Lawmakers Want Retroactive Application of Upcoming Paid Parental Leave Benefit

A small group of lawmakers want the new paid parental leave policy to be made retroactive to apply to more federal employees.

A small group of House lawmakers are asking House leaders to extend the upcoming paid parental leave policy so that it applies to more federal employees in light of the ongoing COVID-19 coronavirus pandemic.

The National Defense Authorization Act contained a provision that will provide 12 weeks of paid parental to federal employees for the birth or adoption of a child.

According to the recent letter, it is not fair that some federal employees who are either expecting children to be born or recently have become parents before the October 1 start date will not get the new paid leave benefit.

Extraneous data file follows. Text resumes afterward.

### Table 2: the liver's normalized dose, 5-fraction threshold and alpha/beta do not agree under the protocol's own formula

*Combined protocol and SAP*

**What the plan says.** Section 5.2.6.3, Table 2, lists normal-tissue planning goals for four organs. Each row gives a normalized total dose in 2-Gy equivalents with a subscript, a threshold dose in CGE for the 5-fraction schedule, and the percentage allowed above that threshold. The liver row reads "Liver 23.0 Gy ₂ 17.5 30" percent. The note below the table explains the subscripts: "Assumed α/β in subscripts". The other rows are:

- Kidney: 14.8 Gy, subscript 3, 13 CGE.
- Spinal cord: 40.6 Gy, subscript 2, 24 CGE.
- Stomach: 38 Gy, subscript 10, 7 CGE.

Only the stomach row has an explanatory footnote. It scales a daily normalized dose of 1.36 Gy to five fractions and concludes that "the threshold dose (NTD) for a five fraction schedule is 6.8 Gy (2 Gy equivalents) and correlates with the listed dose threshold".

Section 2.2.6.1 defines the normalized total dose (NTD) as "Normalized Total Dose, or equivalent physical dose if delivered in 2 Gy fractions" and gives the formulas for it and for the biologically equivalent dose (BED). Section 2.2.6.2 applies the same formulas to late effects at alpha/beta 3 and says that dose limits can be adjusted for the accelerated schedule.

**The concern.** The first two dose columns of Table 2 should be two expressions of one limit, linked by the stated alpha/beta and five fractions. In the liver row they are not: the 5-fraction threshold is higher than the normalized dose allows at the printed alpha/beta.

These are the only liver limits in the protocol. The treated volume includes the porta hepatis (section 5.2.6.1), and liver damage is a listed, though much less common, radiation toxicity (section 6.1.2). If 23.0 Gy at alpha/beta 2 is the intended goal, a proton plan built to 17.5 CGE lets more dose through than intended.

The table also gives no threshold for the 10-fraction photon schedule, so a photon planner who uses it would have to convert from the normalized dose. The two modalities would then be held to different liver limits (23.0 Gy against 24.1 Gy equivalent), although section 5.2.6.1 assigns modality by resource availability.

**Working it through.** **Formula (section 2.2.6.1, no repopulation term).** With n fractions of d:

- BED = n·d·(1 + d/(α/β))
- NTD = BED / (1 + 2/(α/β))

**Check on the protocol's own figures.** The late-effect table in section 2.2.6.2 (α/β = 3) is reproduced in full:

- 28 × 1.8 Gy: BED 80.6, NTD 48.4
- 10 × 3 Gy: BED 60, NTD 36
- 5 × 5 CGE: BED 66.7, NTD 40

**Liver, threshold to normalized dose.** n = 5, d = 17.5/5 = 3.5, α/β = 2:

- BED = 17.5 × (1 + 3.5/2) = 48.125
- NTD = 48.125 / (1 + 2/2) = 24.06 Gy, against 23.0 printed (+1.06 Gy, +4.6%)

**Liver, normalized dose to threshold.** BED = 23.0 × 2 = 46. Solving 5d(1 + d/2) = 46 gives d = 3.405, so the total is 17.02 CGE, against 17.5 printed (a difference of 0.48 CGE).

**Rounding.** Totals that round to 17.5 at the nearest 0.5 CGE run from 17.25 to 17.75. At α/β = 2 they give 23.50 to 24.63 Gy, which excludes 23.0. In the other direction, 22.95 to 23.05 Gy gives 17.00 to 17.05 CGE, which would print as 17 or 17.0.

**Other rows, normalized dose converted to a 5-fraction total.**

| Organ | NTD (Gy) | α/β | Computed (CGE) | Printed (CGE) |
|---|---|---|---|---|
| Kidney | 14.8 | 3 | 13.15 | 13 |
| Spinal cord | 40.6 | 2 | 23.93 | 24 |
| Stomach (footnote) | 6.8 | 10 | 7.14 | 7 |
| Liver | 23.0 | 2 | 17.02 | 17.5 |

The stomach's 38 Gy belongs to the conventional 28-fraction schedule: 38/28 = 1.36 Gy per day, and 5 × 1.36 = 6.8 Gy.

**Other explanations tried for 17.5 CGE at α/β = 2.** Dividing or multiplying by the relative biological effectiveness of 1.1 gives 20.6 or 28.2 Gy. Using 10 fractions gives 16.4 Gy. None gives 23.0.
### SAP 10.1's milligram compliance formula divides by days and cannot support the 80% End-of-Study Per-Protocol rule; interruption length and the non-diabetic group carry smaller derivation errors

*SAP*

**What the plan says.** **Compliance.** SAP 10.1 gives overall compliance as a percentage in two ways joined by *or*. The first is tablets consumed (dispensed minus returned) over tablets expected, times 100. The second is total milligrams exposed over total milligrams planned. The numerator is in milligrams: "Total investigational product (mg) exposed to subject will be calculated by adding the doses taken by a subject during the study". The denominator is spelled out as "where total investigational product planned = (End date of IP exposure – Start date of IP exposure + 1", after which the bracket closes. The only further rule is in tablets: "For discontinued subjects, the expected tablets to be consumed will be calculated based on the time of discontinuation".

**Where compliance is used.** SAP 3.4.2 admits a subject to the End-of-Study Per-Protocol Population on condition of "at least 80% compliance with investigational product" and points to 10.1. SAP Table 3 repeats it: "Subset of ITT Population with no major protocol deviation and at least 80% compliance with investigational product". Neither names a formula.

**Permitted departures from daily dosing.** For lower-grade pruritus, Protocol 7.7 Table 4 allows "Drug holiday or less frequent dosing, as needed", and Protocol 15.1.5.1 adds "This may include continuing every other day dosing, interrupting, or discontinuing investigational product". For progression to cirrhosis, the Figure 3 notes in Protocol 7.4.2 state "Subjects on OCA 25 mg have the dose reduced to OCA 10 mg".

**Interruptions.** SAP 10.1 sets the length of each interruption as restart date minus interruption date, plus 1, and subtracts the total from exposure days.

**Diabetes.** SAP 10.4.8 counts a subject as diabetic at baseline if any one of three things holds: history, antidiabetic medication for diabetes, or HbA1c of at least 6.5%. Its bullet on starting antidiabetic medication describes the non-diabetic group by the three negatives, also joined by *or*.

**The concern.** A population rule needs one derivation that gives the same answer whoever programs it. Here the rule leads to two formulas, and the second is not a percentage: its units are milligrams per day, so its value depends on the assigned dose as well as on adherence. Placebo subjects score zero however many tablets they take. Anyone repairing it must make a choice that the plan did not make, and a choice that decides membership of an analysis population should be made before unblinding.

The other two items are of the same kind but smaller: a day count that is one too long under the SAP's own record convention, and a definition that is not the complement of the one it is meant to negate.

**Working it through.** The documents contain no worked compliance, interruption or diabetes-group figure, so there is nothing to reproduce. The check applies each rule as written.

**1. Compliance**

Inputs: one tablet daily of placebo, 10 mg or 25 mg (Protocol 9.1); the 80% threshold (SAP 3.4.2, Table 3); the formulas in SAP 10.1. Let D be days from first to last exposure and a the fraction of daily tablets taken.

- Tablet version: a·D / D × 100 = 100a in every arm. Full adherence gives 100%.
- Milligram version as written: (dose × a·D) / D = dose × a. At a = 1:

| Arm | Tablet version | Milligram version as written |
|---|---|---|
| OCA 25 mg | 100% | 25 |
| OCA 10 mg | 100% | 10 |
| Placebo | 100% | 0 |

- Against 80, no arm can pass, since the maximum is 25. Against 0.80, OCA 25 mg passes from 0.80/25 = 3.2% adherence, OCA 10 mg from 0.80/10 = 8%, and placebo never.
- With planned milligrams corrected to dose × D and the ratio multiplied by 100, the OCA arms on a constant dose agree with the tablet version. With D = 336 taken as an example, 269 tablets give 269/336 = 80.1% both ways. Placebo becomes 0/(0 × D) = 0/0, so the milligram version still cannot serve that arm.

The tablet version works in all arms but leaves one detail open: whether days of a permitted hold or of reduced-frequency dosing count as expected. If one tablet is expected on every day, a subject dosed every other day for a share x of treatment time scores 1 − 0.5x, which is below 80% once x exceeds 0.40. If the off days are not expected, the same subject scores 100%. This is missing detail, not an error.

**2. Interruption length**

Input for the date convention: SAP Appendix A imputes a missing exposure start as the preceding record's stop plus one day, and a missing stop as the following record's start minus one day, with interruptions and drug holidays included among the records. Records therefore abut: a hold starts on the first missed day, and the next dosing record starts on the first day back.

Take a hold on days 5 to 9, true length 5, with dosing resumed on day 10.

The letter states:

…the October 1, 2020 start date for paid parental leave actually leaves out tens of thousands of federal workers who are pregnant now and expecting before October 1, as well as others who have recently welcomed a new baby. It may seem like a small thing as we enact trillion-dollar relief packages, but in this public health crisis, all affected federal workers should be able to take advantage of our new paid parental leave policy. We respectfully ask that you work with us to extend paid parental leave coverage to all covered and eligible federal workers in connection with a birth, adoption or foster care placement of a child that occurs between December 20, 2019, and October 1, 2020. This would guarantee that all federal workers covered by the Family and Medical Leave Act (FMLA) would be able to properly care for their newborn or newly adopted children. (emphasis added)

December 20, 2019 is the date on which the bill was originally signed into law.

A copy of the letter is included below.

2020-05-08 Parental Leave for Federal Employees Letter

About the Author

Ian Smith is one of the co-founders of He has over 20 years of combined experience in media and government services, having worked at two government contracting firms and an online news and web development company prior to his current role at FedSmith.